Many asked what I ate during Project Pause. I took two crates of food. I love healthy, nutritious and fresh foods but for a week like this in the desert, you do need to be smart about what you bring. I took only hard fruit that would last well outside the coolbox… apples, pineapples, oranges and banana’s mainly. I also brought fresh veggies with short cooking times (to save gas) such as broccoli and other veg that doesn’t require cooking at all like avocado’s, cucumbers, carrots and peppers. I do think it’s important on trips like this, to keep your fresh produce intake as high as possible. Keeps you healthy and energised.
I had a crate full of dry foods like pasta, rice, crackers, dried fruits, mixed nuts, tinned fish, breakfast cereal and jam… foods I could survive on for weeks if I had to without having to worry about storage temperatures or expiry dates. Rather than bringing lots of herbs, I cooked with ingredients that are full of flavour like canned fish, cured meats, salami and pre-flavoured couscous. I also took some quick and tasty expedition meals.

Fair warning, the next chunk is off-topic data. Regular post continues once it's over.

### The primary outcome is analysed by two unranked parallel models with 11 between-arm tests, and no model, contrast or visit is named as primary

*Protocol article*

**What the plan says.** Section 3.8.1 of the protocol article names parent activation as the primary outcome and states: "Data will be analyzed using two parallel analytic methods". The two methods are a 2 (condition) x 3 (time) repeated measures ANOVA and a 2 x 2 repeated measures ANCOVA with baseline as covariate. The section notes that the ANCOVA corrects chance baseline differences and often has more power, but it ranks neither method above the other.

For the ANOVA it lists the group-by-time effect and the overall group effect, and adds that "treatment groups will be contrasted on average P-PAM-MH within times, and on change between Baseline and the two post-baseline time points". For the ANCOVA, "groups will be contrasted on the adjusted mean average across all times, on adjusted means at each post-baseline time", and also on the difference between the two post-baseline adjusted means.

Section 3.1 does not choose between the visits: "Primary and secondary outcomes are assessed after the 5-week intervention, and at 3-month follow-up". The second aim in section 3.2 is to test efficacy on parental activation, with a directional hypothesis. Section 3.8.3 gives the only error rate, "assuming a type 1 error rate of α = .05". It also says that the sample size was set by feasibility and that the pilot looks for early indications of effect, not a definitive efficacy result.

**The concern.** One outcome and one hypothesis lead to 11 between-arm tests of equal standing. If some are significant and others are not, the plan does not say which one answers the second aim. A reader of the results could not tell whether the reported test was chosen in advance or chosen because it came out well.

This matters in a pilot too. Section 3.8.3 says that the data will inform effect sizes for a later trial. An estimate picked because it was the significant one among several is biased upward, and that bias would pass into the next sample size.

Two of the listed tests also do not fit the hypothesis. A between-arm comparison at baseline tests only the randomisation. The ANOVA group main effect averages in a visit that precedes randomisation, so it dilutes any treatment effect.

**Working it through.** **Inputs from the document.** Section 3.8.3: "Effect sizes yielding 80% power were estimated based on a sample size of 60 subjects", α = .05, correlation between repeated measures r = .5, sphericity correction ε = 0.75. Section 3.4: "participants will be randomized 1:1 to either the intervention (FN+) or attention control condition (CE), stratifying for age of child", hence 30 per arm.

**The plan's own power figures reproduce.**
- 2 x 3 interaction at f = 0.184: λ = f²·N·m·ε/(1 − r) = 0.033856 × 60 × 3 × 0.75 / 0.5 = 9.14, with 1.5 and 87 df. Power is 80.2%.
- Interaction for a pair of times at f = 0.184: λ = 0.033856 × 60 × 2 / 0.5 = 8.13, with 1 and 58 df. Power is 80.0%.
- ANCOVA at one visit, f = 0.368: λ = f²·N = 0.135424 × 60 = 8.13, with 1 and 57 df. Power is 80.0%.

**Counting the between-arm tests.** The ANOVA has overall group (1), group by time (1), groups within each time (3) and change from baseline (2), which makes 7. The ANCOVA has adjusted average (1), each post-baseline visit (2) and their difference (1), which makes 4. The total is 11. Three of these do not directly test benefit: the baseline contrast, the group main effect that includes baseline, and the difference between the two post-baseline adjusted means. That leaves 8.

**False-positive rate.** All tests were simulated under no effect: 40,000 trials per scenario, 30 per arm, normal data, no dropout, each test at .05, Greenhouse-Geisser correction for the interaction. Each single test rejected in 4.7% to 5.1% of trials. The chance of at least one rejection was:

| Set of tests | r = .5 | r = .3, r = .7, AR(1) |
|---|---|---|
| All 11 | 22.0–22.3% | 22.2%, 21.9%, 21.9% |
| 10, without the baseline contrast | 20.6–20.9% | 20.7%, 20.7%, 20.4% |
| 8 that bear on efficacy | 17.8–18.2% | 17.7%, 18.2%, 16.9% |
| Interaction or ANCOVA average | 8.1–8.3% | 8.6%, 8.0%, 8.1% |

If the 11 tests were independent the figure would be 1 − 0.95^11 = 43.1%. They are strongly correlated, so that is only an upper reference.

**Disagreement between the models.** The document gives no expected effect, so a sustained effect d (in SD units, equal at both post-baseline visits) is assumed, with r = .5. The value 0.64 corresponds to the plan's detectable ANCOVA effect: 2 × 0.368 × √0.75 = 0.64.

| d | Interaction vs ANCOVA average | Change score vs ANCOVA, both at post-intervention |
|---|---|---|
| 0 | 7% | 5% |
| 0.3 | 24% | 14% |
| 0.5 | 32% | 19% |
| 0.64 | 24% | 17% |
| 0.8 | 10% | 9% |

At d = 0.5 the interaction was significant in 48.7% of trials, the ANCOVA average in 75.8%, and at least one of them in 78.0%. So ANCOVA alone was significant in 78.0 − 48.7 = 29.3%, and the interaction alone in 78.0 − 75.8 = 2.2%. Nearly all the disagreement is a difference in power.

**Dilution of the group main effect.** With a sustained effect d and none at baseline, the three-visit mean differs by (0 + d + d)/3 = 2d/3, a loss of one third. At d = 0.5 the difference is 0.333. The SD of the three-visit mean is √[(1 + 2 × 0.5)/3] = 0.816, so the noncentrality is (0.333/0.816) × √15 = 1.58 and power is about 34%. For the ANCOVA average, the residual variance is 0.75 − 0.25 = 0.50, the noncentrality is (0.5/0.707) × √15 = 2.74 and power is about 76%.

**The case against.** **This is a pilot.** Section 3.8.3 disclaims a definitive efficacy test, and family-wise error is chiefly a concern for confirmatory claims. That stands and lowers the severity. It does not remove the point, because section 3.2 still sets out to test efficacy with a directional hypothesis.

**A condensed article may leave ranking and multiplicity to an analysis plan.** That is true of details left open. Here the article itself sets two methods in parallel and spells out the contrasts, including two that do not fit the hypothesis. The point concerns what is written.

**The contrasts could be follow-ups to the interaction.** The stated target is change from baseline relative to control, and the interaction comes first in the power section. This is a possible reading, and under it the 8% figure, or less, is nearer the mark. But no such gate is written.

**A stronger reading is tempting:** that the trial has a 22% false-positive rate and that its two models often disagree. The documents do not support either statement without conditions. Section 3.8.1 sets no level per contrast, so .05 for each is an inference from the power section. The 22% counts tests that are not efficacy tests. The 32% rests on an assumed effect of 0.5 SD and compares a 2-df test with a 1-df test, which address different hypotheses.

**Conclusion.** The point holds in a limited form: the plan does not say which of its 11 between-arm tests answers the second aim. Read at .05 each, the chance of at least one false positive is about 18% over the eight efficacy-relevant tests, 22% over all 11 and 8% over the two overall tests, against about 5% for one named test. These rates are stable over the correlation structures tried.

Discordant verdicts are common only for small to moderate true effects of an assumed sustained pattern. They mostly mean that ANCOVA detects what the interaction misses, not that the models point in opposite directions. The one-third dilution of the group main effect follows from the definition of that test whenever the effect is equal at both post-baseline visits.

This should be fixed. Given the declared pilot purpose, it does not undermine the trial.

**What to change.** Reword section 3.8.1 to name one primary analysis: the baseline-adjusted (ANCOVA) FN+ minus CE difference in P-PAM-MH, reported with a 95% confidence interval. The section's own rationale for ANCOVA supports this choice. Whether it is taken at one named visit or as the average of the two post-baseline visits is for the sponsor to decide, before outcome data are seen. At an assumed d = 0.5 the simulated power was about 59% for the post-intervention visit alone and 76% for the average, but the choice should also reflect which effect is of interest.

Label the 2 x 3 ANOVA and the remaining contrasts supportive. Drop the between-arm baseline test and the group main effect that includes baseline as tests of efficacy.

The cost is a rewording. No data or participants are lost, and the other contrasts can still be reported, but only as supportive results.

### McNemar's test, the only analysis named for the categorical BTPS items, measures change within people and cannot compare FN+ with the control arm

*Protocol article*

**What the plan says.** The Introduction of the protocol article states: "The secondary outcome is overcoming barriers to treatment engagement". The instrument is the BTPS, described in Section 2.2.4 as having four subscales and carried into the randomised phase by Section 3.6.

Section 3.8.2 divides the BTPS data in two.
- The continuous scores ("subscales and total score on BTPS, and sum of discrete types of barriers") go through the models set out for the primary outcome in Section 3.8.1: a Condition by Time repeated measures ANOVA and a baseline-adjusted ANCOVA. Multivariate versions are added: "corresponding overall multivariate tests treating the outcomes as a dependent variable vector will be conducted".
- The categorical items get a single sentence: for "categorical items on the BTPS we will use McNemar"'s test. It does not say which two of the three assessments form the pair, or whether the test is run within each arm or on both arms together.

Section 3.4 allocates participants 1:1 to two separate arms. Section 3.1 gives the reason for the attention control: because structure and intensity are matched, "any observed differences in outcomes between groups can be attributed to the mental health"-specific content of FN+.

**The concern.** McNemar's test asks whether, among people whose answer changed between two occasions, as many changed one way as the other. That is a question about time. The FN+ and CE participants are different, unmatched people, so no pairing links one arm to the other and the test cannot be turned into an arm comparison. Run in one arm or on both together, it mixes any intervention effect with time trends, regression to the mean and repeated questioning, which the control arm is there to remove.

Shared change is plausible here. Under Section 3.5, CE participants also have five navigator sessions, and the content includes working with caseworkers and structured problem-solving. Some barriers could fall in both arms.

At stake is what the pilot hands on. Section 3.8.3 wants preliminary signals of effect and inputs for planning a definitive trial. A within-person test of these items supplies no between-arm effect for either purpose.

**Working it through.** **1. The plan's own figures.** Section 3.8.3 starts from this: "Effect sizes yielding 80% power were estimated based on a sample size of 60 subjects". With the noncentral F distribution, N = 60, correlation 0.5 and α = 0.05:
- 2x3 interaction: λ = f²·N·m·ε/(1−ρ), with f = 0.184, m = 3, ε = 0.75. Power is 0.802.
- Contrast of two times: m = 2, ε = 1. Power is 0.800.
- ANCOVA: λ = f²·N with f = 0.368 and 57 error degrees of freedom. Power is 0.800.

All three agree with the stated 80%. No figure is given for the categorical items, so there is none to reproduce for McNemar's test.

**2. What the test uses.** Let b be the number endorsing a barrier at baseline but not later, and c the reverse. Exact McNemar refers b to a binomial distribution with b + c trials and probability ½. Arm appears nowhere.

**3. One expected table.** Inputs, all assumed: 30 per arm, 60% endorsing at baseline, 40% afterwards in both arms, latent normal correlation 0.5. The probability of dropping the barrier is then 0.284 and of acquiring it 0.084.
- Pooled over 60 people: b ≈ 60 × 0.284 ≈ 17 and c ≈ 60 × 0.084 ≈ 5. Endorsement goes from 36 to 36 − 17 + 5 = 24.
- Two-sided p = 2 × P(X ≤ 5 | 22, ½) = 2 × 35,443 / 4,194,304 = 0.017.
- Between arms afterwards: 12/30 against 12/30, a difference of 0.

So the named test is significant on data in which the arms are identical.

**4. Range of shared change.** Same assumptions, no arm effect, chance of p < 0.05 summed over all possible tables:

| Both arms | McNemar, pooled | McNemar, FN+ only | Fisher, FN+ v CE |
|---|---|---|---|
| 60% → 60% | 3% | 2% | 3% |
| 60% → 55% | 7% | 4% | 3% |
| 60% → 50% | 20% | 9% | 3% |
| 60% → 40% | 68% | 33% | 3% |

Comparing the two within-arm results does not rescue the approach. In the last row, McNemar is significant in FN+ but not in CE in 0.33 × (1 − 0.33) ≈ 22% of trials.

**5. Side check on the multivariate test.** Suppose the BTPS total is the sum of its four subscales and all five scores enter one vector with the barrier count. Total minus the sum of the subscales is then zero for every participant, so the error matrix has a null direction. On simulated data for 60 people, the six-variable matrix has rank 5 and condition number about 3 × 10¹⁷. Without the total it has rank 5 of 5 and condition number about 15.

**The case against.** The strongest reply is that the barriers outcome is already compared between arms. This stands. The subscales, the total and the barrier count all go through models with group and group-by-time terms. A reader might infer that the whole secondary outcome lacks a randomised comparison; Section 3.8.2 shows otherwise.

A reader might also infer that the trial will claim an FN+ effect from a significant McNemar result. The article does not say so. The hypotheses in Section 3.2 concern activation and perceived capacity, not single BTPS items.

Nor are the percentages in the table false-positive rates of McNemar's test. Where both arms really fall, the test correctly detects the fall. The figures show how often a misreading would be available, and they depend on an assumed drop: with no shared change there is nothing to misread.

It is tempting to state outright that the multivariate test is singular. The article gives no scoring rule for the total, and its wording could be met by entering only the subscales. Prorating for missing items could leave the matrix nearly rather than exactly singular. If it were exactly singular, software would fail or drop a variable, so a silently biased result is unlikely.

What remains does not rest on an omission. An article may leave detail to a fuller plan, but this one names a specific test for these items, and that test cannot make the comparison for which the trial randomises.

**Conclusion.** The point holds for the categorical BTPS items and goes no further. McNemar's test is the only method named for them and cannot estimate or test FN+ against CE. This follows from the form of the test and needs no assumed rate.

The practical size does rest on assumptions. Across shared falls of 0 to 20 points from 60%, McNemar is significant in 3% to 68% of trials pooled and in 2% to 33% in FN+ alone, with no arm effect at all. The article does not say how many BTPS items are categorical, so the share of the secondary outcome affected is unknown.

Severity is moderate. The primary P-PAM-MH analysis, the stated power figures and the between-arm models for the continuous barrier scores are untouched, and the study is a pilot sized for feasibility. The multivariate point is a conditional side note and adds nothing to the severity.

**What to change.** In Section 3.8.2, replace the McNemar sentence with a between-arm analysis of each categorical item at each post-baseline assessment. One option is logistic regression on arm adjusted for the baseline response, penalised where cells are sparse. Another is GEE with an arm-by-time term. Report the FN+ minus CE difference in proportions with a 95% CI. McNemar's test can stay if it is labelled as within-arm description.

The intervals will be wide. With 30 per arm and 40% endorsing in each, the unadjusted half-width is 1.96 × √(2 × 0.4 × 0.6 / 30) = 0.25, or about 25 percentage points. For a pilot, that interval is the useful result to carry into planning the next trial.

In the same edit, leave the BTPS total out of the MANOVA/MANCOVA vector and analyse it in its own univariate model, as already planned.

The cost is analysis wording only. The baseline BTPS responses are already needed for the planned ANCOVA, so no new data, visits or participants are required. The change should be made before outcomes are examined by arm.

Beyond a good tent and a warm sleeping bag, one item often neglected is a good sleeping mat. I’ve been sleeping on Thermarest mats for decades. Admittedly, they’re a bit of an investment but they last well and have great padding. A good night sleep leads to a great day in the outdoors!
SURLY MOONLANDER FATBIKE
My first experience on a Surly Fatbike surpassed all expectations. It seemed a little like ski mountaineering in the Alps when you spend hours getting to the top, which is an awesome workout alone, then experience the real joy of skiing down on virgin snow. Fatbiking in The Empty Quarter was no different… firstly, the challenge of cycling to the top of a huge sand dune and then the actual blasting down the dune. Hours of fun, exercise and exhilaration!
A first aid kit is one of those things you hope not to need and thankfully mine stayed untouched. My first aid kit is pretty well stocked with even an expedition first aid manual to answer any questions. Bear in mind that SIRI doesn’t work in the wilderness so you can’t google it even if not on a digital detox. I did have with me a Thuraya satellite phone (my thanks to Xtra link for their support) and I had Dr. Mike, a specialist desert doctor on standby, just in case…